Title: A Plan for Rebuilding the City of London after the Great Fire in 1666

By: (Wren, Christopher)

Map id: 52415
Published date: 1770 circa

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A Plan for Rebuilding the City of London after the Great Fire in 1666

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Long title: A Plan for Rebuilding the City of London after the Great Fire in 1666; Design'd by that Great Architect Sr Chris r Wren; & approv'd of by King & Parliament but unhappily defeated by Faction. Copper engraving by Sparrow with later hand colouring. Overall size, hinged, in off-white fully conservation grade mount and back with decorative v groove : 49.7cms.x 34.8cms. Image size : 340mm.x 193mm. The Great Fire of September 1666 laid waste five sixths of the walled area of the medieval city, from Fleet Street in the west to the Tower of London in the east, and north from the bank of the Thames to the wall at Cripplegate. London Bridge was not affected, as a previous fire of 1633 had cleared an area at its north end which stopped the flames of 1666 spreading. Within the area of the fire no buildings survived intact above ground, though churches of stone, and especially their towers, were only partly destroyed and now stood as gaunt and smoking ruins. In many places the ground was too hot to walk on for several days afterwards. In many places the ground was too hot to walk on for several days afterwards. At least 65,000 people had been made homeless by the Fire. At first they camped in the fields outside the walls, but within days had dispersed to surrounding villages or other parts of London. Rents soared in the unburnt area, but somehow accommodation was found for all who needed it. Much merchandise had been destroyed, and there was virtually no fire insurance, so many people were ruined, and some moved away permanently. See article by Dr John Schofield http://www.bbc.co.uk/history/british/civil_war_revolution/after_fire_01.shtml This is a reduced version of Sir Christopher Wren's plan for rebuilding London after the Great Fire which destroyed seven-eighths of the city. Wren was a Professor of Astronomy at Oxford with interest in the science of architecture, he was among the first to submit a proposal after the catastrophe. The narrow streets that had helped spread the fires have been replaced by monumental avenues radiating from piazzas. The classical buildings and formal street plans that Wren had studied in Paris and Rome are a clear influence. He also proposed constructing a Thameside quay from Bridewell to the Tower, replacing the ramshackle wooden wharf-side buildings with warehouses. A vignette of Tamesis (a river god), with London burning in the background has been added to the border. Wren's plan was never used.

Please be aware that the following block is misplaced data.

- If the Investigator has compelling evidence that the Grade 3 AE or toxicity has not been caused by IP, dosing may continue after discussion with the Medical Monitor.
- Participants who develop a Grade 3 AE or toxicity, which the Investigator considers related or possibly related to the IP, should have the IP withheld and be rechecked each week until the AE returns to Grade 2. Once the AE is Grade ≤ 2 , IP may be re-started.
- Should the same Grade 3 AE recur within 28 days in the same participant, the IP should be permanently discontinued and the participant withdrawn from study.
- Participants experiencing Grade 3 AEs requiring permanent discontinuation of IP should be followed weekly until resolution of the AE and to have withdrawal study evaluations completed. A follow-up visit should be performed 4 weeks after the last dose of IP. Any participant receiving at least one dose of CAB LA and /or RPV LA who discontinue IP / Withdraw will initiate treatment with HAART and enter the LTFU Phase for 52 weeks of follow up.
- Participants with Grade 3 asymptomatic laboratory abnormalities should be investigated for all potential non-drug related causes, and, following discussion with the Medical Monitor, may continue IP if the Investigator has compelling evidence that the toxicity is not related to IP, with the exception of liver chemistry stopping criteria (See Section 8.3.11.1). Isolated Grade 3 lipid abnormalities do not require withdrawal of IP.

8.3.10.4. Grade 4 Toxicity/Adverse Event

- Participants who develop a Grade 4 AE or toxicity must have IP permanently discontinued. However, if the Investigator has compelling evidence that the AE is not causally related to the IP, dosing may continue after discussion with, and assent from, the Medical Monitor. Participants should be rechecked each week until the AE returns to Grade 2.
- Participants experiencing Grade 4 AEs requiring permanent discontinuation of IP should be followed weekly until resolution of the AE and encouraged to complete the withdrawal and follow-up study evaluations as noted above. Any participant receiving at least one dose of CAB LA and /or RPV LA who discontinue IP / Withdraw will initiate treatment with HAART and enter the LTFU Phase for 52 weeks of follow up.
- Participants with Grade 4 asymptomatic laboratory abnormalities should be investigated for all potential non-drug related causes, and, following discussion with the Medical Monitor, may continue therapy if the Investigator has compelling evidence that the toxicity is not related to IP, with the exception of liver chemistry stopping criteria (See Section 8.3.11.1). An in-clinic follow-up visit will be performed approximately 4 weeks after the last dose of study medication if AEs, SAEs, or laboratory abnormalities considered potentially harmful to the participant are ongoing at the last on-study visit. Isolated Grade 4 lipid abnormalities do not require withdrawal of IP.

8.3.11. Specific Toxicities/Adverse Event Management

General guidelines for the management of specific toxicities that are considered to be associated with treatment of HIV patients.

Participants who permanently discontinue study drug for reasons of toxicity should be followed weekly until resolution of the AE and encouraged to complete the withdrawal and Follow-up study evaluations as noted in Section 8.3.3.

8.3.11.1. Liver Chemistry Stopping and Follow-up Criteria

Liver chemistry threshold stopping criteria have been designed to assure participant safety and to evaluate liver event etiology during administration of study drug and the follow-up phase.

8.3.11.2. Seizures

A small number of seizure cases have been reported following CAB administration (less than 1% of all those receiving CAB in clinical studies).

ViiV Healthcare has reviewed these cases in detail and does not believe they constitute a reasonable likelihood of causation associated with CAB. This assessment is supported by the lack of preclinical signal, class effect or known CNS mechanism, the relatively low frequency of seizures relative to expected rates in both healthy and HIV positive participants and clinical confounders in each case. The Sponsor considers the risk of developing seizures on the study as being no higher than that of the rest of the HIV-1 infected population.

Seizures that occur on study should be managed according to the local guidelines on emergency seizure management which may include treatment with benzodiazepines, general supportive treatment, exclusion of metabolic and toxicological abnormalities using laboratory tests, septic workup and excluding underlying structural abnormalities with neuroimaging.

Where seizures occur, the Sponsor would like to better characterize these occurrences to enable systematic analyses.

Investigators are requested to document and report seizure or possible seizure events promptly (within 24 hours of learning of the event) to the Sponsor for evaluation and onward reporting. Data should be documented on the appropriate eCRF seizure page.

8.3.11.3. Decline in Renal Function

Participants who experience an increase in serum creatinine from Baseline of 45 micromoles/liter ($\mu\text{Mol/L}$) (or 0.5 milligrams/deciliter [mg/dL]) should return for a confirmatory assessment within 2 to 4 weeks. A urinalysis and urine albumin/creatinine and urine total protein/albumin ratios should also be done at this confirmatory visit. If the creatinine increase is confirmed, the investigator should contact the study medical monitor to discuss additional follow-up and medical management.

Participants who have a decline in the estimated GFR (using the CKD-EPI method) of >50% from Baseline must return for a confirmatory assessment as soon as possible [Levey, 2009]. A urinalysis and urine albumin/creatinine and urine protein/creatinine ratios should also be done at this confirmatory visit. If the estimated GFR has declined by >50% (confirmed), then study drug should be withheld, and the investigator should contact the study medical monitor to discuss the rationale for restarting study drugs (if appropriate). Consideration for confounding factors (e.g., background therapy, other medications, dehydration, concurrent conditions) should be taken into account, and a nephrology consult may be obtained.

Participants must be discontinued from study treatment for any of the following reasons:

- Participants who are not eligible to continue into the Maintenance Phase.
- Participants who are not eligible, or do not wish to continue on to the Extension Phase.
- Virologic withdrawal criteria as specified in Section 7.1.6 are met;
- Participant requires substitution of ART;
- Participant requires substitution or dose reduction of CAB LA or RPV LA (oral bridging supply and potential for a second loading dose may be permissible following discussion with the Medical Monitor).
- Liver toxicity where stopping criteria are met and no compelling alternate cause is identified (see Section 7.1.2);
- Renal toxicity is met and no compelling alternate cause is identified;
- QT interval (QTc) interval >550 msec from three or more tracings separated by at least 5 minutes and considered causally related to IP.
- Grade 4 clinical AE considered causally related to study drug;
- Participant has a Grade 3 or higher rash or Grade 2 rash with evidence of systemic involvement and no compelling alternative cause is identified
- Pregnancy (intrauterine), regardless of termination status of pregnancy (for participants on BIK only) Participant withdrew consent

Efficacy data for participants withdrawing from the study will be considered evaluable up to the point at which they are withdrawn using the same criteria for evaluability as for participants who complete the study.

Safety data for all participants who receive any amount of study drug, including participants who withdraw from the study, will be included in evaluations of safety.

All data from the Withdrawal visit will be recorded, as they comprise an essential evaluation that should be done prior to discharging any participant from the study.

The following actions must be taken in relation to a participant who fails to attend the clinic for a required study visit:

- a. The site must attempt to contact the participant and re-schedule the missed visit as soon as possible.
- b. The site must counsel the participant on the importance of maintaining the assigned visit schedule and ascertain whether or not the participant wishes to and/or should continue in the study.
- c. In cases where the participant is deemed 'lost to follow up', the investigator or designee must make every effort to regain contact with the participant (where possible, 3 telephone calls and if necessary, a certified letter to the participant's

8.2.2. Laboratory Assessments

Subject London
Map maker (Wren, Christopher)
Publisher No
Published at year 1770 circa

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